Life is precious and sacred. We have lost so many of our loved ones—our grandmothers, grandfathers, mothers, fathers, sisters, brothers, aunties, and uncles—to early death and disease caused by commercial tobacco.

Hard Facts

Nearly half of the Lakota people in South Dakota use commercial tobacco. More than double the rates of other populations.

  • Cardiovascular and lung disease and cancer—all caused by commercial tobacco use—are the leading causes of death among American Indians.
  • Smokers are 30% – 40% more likely to develop Type 2 diabetes. American Indians have the highest rate of kidney failure caused by diabetes. Diabetes can also lead to heart disease, poor blood flow in feet and legs, blindness, and nerve damage.
  • Commercial tobacco use is the single largest preventable cause of death and disease among our people.
  • Nearly 1,000 people die every year in South Dakota as a result of their own smoking.
  • There are 18,000 kids under age 18 alive in South Dakota today who will die prematurely from smoking.
  • The tobacco industry is spending millions to get our young people addicted to their products.

What is secondhand smoke?

Secondhand smoke is a combination of smoke from the burning end of the cigarette and the smoke breathed out by smokers when they exhale.

  • When a person smokes near you, everyone breathes in secondhand smoke.
  • When you breathe secondhand smoke, you are inhaling the exact same dangerous chemicals that the smoker does.

Some effects of secondhand smoke might be temporary, others are more permanent—and some are even deadly. The sacred Wakȟáŋyeža (children) and Wakáŋ (elders) are especially at risk for the harms of secondhand smoke.

  • Causes cancer and heart disease in both smokers and non-smokers.
  • A known risk factor for sudden infant death syndrome (SIDS)—it can kill our babies.
  • Our children are more likely to have lung problems, ear infections, and severe asthma from being around secondhand smoke.
  • It’s especially dangerous for pregnant women and elders to inhale the toxic chemicals in secondhand smoke because it weakens their immune systems.
baby and secondhand smoke

There is NO safe level of exposure to secondhand smoke.

What is thirdhand smoke?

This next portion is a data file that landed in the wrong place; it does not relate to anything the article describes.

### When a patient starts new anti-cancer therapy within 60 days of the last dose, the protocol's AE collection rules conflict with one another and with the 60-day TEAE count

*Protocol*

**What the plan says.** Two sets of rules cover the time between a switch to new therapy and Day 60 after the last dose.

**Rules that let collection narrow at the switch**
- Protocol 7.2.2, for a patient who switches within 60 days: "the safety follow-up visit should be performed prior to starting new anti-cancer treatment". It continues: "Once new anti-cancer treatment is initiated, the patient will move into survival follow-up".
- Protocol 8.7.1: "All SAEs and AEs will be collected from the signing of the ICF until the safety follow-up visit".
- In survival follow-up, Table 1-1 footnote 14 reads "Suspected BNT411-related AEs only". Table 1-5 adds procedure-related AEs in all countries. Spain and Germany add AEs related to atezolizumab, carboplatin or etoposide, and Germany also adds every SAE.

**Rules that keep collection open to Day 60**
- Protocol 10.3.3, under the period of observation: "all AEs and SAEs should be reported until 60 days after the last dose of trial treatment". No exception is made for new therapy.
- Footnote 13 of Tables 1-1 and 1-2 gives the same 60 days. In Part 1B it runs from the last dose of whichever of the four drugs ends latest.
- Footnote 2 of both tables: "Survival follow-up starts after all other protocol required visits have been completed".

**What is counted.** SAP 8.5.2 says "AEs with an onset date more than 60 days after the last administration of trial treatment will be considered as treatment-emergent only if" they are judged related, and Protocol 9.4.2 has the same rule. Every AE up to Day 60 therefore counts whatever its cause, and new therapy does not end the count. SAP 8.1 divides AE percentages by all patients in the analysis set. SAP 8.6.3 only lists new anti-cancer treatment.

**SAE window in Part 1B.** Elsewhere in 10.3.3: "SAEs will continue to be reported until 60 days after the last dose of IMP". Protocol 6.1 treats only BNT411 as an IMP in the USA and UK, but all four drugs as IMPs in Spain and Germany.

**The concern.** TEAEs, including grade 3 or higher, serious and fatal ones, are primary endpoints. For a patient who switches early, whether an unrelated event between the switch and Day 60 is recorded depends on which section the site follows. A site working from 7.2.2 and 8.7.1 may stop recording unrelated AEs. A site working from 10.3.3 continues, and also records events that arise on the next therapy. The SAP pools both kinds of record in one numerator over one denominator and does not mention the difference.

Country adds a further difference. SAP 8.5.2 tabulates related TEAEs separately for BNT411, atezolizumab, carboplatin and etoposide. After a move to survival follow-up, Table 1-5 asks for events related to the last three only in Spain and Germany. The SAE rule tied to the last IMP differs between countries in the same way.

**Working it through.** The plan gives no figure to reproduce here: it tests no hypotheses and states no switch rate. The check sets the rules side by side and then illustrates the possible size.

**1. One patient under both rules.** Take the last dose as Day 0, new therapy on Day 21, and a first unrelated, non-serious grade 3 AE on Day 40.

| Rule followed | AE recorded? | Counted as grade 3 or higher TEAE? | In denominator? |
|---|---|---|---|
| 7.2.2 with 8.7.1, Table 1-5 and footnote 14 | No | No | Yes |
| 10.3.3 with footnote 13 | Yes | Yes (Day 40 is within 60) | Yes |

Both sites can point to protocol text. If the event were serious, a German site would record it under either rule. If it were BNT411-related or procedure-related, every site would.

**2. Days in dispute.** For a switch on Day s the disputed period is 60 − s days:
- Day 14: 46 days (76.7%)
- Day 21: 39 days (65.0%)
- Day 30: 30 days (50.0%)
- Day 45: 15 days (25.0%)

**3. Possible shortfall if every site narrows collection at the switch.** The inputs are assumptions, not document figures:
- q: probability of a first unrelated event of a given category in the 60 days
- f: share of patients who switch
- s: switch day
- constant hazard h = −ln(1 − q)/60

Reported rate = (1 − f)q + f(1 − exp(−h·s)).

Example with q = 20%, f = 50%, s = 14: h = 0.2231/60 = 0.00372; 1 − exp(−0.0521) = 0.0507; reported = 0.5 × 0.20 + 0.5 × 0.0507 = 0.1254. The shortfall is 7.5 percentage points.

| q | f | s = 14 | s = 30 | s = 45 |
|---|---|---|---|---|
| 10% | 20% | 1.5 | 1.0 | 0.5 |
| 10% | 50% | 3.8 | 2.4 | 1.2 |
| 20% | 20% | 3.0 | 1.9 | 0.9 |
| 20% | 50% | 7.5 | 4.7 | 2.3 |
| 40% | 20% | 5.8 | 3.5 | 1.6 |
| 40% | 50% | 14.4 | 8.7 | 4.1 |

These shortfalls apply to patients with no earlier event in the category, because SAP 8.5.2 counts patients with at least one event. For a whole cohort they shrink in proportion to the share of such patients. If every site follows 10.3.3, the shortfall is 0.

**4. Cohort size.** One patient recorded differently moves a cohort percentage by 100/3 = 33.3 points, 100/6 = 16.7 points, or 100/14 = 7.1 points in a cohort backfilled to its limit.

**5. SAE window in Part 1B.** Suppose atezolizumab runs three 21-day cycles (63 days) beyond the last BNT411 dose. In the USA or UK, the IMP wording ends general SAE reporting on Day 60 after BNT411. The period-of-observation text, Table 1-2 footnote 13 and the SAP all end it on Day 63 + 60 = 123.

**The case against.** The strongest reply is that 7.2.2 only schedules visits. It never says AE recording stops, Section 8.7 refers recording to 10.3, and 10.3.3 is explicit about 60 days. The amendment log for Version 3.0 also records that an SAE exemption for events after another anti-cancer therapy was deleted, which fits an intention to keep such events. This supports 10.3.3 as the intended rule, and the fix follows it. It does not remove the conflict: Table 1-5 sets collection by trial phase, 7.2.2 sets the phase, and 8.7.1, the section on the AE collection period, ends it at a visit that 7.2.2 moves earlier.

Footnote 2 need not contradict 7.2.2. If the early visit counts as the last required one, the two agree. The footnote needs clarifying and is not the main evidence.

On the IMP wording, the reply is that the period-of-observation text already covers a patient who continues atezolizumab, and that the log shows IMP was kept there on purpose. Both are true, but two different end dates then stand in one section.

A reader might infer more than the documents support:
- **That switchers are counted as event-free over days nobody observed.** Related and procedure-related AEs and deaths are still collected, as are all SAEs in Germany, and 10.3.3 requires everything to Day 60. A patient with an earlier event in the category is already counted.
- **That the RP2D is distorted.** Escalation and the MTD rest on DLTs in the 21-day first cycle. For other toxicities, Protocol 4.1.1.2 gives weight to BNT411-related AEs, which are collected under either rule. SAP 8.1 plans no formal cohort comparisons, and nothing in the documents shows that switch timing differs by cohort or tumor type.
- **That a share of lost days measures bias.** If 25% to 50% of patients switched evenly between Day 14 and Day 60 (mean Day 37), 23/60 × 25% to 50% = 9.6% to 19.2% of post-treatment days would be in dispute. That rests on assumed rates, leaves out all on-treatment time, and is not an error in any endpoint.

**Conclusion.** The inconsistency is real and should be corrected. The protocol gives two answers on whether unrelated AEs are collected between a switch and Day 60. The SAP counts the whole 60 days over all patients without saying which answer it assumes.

Thirdhand smoke is the invisible combination of particles and gasses that cling to a smoker’s hair and clothing. This toxic chemical residue sticks to cushions on couches and chairs, carpeting, curtains, blankets, stuffed toys, walls, and every other surface in a house or car.

Why is thirdhand smoke so dangerous?

Even after secondhand smoke has completely cleared, these dangerous chemicals remain. The sticky residue contains cancer causing chemicals, heavy metals, carcinogens, and other harmful substances people (even pets) can get on their hands and clothes.

Thirdhand smoke is especially dangerous to children.

  • When infants and babies breathe, crawl, play with, and put their mouths on contaminated surfaces, they ingest leftover toxins at a much higher rate than adults.
  • Exposure can cause lung problems like wheezing and asthma.
  • Exposure has been linked to slower healing, learning, and behavior problems.

Clear the air—Create a smoke-free environment

Second and thirdhand smoke exposes our children, our families, and our loved ones to dangerous chemicals that can damage their bodies and result in life-threatening diseases such as cancer and heart disease.

It’s not enough to smoke outside, open a window, move to another room, or turn on a fan. Spraying air freshener—even painting or re-carpeting—may not be enough to remove the toxic chemicals left behind.

The best way to make sure your family is safe is to adopt a strict no smoking policy in your home and car. Here’s how to create a smoke-free environment:

  1. Create a comfortable place to smoke outdoors. Let your guests know your house is smoke-free and show them to the outdoor smoking area.
  2. If you have smoking visitors, store their items away from your children and insist they change clothes and shower before holding babies/children.
  3. Ask your visitors to wash their hands before holding baby.
  4. If you continue to smoke, always wash your hands before touching your children or other household items (remotes/furniture).
  5. Wash your hands.
  6. Keep a special ‘smoking jacket’ or other shirt you wear when you smoke, so you don’t bring clothes full of smoke back into your smoke-free home.
  7. Never smoke inside your home, even when it’s cold outside. Smoking indoors one time is enough to contaminate the rest of the house, even if you’re in a room with the doors closed.
  8. Keeping an umbrella near the door will help encourage you to go outside to smoke even when the weather is bad.
  9. Consider posting a sign and removing ashtrays to remind visitors that there is no smoking in your house.
  10. Wash surfaces with vinegar. Washing with soap or dry cleaning may not remove nicotine or other chemicals.

Where to find support

For the future of our people, we must find the power to quit… in ourselves, our families, our communities, and our culture.

Firsthand, secondhand, and thirdhand smoke are all health hazards. The best way for us to avoid these dangers is to quit smoking and encourage those you love to quit, too.

Quit with a coach.

Enroll in the QuitLine’s phone coaching program.

Not ready to talk to a coach?

Kickstart your quit attempt with free medication.

To order other free support materials, like smoke-free door hangers and no smoking or vaping window and card clings, visit the SD Department of Health’s Educational Materials Catalog.